In 1837, Tennyson penned a poem entitled "Locksley Hall." Paul Kennedy uses the following passage (minus the last two lines I've quoted) as the epigram for his recent book on the UN, The Parliament of Man: The Past, Present, and Future of the United Nations.
For I dipt into the future, far as human eye could see,
Saw the Vision of the world, and all the wonder that would be;
Saw the heavens fill with commerce, argosies of magic sails,
Pilots of the purple twilight dropping down with costly bales;
Heard the heavens fill with shouting, and there rain'd a ghastly dew
From the nations' airy navies grappling in the central blue;
Far along the world-wide whisper of the south-wind rushing warm,
With the standards of the peoples plunging thro' the thunder-storm;
Till the war-drum throbb'd no longer, and the battle-flags were furl'd
In the Parliament of man, the Federation of the world.
There the common sense of most shall hold a fretful realm in awe,
And the kindly earth shall slumber, lapt in universal law.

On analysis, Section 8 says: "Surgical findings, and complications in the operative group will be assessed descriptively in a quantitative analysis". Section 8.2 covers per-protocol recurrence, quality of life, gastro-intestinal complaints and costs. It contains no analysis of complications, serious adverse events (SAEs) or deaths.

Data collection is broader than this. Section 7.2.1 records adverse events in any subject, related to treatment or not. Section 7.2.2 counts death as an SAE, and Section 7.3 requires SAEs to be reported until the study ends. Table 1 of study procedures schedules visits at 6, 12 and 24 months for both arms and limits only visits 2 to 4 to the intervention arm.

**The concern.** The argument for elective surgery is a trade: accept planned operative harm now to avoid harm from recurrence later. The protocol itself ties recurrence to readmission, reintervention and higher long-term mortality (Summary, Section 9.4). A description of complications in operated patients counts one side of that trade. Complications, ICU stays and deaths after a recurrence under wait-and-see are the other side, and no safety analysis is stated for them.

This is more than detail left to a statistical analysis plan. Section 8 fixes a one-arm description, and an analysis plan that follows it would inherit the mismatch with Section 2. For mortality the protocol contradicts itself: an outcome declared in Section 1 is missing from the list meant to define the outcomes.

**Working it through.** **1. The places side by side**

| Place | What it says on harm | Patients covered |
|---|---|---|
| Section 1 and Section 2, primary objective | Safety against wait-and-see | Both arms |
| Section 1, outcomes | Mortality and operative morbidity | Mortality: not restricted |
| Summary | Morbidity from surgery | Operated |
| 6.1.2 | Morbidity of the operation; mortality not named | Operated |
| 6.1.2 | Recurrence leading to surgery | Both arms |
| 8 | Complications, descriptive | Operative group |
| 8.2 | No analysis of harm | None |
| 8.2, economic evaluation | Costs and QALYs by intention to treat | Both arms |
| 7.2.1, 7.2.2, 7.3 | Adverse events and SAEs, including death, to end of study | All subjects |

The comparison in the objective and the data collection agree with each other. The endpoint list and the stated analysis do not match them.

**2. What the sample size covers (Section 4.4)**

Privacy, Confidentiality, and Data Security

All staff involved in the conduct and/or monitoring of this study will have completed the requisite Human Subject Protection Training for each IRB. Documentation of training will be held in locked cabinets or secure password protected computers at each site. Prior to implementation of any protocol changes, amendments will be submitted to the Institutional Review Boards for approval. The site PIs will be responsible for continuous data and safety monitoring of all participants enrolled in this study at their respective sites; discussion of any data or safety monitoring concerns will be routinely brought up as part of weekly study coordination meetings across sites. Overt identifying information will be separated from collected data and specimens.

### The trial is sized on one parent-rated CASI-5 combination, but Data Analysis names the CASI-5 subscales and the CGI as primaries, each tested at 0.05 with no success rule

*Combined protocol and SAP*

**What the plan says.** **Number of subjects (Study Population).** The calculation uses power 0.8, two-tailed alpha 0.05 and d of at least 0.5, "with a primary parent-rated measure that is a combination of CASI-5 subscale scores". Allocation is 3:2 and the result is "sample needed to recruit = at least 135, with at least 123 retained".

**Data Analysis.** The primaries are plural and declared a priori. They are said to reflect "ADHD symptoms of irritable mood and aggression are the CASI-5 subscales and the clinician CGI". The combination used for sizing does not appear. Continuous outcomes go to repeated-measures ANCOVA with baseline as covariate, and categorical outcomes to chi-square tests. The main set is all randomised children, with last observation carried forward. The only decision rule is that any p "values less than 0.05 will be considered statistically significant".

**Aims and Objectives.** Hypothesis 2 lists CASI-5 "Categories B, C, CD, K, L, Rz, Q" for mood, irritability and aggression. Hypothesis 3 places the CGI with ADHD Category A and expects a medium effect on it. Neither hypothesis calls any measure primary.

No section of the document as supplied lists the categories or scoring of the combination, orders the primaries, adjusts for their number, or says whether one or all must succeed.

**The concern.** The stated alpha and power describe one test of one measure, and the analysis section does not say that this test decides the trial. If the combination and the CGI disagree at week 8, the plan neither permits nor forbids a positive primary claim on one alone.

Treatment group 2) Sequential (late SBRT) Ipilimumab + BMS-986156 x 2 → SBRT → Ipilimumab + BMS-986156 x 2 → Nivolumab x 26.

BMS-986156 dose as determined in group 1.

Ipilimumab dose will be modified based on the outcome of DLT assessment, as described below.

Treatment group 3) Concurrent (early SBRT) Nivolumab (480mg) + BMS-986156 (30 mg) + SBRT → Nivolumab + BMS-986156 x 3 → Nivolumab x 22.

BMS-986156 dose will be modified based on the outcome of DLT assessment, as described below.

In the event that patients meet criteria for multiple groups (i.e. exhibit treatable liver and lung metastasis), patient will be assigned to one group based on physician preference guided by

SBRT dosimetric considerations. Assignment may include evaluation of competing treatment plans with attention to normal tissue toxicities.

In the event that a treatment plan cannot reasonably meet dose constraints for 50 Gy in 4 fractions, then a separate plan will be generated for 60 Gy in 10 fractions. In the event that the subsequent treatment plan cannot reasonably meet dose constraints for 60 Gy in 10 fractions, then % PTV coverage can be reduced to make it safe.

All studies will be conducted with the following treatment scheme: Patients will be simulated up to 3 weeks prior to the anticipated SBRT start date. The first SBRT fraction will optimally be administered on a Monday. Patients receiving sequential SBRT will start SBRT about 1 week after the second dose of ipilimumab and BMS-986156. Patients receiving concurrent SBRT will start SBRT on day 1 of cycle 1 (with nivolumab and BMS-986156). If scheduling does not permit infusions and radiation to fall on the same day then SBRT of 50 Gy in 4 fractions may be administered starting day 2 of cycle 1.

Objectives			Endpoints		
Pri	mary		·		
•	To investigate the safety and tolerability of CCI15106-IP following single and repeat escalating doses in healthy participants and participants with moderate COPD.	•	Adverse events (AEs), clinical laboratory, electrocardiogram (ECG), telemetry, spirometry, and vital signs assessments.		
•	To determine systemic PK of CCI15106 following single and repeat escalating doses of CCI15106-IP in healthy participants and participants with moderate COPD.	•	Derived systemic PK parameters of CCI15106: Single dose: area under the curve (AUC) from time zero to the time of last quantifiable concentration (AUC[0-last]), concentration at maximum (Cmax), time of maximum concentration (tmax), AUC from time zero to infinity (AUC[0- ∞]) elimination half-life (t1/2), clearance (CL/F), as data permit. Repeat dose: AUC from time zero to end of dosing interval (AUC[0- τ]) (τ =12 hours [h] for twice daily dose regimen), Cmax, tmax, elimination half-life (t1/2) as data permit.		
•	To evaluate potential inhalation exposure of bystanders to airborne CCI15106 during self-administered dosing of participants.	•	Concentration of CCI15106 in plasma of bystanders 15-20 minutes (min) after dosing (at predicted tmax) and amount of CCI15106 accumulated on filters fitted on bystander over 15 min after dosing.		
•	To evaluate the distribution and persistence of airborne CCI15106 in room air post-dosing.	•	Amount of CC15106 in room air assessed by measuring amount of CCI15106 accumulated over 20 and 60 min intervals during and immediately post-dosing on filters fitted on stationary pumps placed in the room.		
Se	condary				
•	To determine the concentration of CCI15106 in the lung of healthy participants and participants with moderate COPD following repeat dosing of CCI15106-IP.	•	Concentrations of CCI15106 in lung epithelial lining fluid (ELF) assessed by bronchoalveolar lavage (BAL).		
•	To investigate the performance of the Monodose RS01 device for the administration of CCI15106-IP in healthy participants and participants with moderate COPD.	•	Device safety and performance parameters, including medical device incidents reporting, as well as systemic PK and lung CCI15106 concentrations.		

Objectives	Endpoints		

Tennyson's vision of a "parliament of man" was certainly idealistic. No less idealistic was the vision of those who framed the UN Charter. But such visions can change the world, even when they are not fully realized.
Kennedy writes (pp. 45-46):
What is incontestable is that the UN's founders had, in some way, created a new world order. The structure of international politics after 1945 was different from that after 1648 and 1815; different even from that after 1919, because it now brought all of the Great Powers into the tent (even the difficult United States) and had given the new international entity a broader remit to address the economic, social, and cultural reasons that it believed drove people toward conflict.